Price Coherence and Adverse Intermediation
Executive Summary — In modern markets, buyers can often buy the same good or service directly from a seller, and through one or more intermediaries, all at the same exact price. Buyers respond by choosing whichever intermediary offers the greatest benefit - perhaps a rebate, some kind of "points," or superior service. Importantly, buyers ignore the fees that intermediaries charge to sellers. The resulting outcomes can be distortionary and welfare-reducing. In particular, as intermediaries compete to attract buyers, they can set benefit levels so high that no net value is created and, sometimes, that buyers and seller would be jointly better off without intermediaries. The study examines six markets in which intermediaries are prominent: travel booking networks, credit and debit cards, insurance brokers and financial advisors, malls and marketplaces (such as Amazon Marketplace), cashback and rebate services, and search engine advertising. In each instance, a law, norm, intermediary policy, or similar rigidity prevents sellers from passing an intermediary's fees to the specific buyers who choose to use that intermediary. Key concepts include:
- Due to a market failure caused by the structure of the relationship between buyer, seller, and intermediary when buyers face a single price, intermediaries can thrive even when they offer little or no actual value.
- By offering benefits to buyers, at no direct charge to buyers, intermediaries cause excessive usage of their services: usage which then lets intermediaries extract significant fees from sellers, indeed beyond even the normal monopoly fees.
- Buyers ultimately pay for intermediaries' services via increased prices charged by sellers. But an individual buyer cannot escape the cost by declining the intermediary's service since he or she will pay the same price anyway.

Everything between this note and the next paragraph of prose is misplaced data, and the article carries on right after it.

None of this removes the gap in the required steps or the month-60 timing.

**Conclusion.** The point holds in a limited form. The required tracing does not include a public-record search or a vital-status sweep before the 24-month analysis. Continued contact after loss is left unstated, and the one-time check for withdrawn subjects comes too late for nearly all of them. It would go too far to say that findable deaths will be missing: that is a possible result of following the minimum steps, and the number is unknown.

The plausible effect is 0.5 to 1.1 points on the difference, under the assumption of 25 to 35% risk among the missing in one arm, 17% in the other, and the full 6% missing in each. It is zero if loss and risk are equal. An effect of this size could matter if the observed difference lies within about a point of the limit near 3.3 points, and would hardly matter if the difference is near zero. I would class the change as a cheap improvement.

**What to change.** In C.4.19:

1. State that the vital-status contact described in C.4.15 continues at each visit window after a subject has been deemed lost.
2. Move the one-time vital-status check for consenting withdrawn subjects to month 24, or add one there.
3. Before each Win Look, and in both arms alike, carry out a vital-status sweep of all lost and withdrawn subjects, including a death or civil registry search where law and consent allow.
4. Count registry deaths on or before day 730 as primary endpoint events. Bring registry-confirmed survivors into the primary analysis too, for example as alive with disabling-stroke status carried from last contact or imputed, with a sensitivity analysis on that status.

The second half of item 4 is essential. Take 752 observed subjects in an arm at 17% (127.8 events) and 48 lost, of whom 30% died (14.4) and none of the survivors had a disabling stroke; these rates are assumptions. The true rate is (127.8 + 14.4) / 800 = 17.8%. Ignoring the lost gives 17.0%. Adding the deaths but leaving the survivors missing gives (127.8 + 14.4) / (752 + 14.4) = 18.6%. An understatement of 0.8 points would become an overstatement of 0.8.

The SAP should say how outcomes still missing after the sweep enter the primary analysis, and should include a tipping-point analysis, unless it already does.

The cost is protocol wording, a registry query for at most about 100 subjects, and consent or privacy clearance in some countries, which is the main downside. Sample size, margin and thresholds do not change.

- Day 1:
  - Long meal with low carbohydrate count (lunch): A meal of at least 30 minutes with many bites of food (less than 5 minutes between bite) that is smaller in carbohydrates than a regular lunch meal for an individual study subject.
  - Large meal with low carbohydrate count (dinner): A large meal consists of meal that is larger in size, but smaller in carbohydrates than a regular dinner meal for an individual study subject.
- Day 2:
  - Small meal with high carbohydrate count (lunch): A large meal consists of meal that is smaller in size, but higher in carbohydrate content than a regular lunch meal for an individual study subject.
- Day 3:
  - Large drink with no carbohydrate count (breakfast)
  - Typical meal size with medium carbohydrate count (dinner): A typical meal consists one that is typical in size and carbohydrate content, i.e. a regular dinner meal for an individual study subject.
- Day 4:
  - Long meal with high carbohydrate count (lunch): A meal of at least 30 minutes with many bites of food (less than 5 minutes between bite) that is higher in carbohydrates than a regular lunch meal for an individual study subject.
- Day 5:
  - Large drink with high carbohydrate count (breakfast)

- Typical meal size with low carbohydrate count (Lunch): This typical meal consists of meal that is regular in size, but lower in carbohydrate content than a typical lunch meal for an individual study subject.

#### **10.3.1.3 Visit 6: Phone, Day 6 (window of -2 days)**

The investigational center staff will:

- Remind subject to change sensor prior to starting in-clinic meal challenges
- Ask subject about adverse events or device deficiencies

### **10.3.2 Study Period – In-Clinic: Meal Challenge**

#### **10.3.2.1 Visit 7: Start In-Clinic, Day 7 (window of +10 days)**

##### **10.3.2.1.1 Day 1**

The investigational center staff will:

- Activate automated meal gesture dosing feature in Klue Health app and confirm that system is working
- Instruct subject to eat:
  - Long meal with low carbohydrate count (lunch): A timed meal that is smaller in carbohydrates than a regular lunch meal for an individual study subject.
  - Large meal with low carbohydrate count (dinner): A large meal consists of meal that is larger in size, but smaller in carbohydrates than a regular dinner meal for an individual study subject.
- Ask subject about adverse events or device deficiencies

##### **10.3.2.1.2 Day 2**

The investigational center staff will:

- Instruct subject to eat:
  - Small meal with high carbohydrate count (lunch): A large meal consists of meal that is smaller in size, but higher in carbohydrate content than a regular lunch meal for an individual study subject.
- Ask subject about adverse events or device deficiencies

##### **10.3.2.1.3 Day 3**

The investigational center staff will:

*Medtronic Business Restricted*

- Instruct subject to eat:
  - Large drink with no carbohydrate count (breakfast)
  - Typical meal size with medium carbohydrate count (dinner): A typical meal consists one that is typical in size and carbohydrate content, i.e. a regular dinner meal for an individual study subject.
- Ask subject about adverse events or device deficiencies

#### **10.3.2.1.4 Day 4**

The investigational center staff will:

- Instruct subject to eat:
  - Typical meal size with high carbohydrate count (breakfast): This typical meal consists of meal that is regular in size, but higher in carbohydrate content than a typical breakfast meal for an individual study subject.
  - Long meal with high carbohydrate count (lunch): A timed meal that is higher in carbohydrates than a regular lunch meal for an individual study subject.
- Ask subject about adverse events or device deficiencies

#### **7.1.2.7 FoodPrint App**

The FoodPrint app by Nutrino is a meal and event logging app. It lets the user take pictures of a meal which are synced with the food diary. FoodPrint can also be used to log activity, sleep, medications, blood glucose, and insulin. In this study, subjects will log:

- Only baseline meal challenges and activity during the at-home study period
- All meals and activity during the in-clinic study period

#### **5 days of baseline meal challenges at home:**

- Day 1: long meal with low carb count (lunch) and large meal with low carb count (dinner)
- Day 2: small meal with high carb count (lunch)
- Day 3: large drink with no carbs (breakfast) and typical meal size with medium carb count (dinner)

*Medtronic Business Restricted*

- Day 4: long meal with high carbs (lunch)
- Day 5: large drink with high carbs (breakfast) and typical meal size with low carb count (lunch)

- Competition among multiple intermediaries does not necessarily improve welfare. When intermediaries compete by offering larger benefits to buyers, greater competition can actually exacerbate the distortions and make things worse.
Suppose an intermediary provides a benefit to buyers when they purchase from sellers using the intermediary's technology. We develop a model to show that the intermediary will want to restrict sellers from charging buyers more for transactions it intermediates. We show that this restriction can reduce consumer surplus and welfare, indeed sometimes to such an extent that the existence of the intermediary can be harmful. Specifically, lower consumer surplus and welfare result from inflated retail prices, over-investment in providing benefits to buyers and excessive adoption of the intermediaries' services. Competition among intermediaries intensifies these problems, increasing the magnitude of their effects and also broadening the circumstances in which they arise. We discuss applications to travel reservation systems, payment card systems, marketplaces, rebate services, search engine advertising, and various types of brokers and agencies.